So I learned a couple of things about grease that might be helpful. First, the NLGI rating for hardness. "zero" weight is almost an oil, 1-3 are typical chassis and axle grease weights, 4 is a firm grease, 5-6 are very firm greases, almost solid, and 7-8 are called "block grease" because they are formulated to be so hard. We don't have to take an NLGI#2 Amsoil grease and thicken it with who-knows-what to make boolit lube, we can get grease already thick enough, like the stuff R5R's playing with (valve grease). I know that's pretty basic stuff to some, but new to me. Even after 20 years of professional automotive training, an AAS in automotive service, and most of the way to an ME degree that little tidbit somehow escaped me. According to some charts the wonderful internet and search engines found me, we're looking for an NLGI#5 or 6 grease for boolit lube.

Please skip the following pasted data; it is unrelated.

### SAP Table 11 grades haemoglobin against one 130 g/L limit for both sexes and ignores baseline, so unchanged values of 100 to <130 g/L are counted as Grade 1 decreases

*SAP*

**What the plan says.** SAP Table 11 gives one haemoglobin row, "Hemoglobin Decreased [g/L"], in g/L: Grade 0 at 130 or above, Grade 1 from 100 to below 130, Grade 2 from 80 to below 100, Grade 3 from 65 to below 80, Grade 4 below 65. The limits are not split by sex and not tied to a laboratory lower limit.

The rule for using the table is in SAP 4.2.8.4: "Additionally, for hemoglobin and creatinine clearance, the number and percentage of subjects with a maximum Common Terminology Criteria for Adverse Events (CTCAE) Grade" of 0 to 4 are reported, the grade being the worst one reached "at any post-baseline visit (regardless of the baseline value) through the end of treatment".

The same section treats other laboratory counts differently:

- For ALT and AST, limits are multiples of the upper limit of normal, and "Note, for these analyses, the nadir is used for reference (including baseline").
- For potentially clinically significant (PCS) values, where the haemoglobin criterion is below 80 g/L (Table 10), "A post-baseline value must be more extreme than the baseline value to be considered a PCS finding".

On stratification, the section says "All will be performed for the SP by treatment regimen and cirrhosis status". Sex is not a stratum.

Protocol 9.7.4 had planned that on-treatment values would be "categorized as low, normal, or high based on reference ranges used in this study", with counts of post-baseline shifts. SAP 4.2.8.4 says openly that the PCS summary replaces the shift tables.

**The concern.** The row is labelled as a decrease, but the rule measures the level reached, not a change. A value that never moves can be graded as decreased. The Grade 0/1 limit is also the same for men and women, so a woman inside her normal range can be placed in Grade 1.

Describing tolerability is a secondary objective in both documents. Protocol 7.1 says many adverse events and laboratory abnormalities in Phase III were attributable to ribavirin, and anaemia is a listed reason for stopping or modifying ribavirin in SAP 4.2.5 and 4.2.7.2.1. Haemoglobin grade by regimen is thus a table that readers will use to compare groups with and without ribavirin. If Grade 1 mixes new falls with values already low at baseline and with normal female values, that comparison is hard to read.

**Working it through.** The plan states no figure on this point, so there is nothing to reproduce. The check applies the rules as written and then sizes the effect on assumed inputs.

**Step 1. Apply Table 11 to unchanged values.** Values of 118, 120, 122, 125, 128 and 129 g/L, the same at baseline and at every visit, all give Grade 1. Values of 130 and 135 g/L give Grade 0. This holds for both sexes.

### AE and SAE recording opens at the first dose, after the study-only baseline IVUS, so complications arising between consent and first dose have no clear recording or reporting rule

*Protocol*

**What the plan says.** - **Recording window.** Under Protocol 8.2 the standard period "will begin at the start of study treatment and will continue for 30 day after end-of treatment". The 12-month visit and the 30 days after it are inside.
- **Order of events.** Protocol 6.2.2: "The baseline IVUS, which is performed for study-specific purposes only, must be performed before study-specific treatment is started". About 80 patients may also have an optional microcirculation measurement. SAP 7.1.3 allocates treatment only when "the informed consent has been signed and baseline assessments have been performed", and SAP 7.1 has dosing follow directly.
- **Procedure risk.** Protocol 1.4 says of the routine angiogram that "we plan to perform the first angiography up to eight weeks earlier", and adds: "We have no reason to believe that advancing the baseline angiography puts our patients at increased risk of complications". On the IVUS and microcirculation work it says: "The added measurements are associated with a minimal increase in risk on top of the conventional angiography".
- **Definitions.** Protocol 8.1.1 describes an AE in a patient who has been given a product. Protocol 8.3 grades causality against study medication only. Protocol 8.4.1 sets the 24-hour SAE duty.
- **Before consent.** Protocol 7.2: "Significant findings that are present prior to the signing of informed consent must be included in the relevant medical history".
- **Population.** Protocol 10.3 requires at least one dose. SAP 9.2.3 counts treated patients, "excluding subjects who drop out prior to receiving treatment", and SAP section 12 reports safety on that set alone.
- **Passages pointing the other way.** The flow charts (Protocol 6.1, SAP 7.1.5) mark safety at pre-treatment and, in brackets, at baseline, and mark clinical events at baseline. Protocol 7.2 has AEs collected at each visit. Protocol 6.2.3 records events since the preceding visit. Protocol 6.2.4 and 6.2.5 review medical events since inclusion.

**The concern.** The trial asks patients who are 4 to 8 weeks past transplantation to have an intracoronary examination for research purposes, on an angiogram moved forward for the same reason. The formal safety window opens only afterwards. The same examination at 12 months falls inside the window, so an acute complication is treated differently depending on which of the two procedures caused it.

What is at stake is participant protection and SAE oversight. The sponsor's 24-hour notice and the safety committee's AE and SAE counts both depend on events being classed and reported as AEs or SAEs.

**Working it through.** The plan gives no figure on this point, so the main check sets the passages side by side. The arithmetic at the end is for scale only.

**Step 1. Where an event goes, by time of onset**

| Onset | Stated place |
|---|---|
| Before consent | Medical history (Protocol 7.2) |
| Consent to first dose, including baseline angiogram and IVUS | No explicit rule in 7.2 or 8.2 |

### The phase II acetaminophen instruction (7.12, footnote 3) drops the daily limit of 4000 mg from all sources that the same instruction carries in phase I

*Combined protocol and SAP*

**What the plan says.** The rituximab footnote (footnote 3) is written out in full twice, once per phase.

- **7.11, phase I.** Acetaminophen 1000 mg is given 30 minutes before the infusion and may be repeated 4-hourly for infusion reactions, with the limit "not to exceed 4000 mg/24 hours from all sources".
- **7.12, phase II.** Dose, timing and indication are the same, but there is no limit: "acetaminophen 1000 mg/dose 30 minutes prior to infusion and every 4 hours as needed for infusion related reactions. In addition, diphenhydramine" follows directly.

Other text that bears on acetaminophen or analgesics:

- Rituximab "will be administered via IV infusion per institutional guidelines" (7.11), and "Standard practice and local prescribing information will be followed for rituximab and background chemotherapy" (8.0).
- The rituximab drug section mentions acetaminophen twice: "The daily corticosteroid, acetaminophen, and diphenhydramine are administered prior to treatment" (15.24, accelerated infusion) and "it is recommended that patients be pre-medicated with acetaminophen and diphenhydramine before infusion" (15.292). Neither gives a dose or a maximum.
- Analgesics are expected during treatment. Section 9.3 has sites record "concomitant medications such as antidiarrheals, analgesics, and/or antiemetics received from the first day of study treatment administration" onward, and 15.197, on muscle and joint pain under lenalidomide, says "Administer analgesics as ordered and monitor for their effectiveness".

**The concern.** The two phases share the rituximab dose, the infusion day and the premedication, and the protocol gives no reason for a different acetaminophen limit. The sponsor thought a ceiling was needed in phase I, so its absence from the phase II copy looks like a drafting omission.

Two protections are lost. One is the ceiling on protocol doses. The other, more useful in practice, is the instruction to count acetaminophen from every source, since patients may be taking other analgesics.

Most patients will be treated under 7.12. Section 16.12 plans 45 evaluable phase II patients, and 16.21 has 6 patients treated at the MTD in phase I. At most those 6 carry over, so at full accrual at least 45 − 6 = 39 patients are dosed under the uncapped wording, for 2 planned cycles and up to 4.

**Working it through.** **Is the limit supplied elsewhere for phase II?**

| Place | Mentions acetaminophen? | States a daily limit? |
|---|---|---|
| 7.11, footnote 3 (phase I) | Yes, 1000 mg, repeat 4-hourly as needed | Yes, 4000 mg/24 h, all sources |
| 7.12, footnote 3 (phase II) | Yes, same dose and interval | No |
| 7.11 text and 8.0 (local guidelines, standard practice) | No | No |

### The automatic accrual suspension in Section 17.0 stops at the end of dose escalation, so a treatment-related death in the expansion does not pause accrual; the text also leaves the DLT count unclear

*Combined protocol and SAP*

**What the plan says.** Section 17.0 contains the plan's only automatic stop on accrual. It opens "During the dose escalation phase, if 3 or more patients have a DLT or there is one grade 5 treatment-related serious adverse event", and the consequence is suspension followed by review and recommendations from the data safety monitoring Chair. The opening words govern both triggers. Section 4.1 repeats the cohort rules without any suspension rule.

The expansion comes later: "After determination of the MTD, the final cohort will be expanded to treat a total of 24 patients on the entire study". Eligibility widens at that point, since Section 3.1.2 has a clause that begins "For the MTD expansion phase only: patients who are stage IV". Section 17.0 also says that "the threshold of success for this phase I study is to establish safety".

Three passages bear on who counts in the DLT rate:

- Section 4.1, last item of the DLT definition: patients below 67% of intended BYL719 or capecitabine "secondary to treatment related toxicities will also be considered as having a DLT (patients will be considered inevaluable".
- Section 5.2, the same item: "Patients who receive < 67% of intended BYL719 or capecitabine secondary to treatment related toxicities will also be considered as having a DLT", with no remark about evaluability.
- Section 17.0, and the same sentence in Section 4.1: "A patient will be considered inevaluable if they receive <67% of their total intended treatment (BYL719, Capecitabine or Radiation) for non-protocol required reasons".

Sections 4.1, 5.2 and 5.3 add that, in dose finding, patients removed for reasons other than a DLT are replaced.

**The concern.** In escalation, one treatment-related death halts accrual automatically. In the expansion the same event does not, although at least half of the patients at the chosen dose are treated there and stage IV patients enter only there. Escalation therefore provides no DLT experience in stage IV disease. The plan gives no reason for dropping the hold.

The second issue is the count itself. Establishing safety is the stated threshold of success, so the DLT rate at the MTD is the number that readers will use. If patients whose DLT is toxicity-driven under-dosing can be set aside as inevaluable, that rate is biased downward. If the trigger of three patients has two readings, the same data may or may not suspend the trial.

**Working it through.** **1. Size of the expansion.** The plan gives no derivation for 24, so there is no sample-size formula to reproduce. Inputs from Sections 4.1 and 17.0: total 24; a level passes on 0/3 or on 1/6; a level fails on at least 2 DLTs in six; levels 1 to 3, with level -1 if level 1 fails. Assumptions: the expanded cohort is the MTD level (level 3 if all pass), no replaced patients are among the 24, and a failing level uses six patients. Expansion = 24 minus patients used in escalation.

Something else I discovered was the vast variety of grease thickeners. There are metal soap thickeners, of course, like Calcium, lithium, complexes of each, aluminum, barium and other metals. There are organic thickeners like bentonite clay, and polymer thickeners like Teflon and UHMWPE. Simply making a paste from certain solids with lubricating base oils seems to work, and as far as I can tell is THE way to go for boolit lube because it's even less affected by temperature than the soap-thickened greases. The polyethylene powder thickeners seemed to be the best thing imaginable for a boolit lube, but the stuff burns at something around 500F so I wonder if it will hold up. According to Wikipedia (has to be true, right?) there are some reactivity issues between UHMWPE and organic acids (Nitrates particularly), which makes me wonder how it and smokeless powder or residue will react.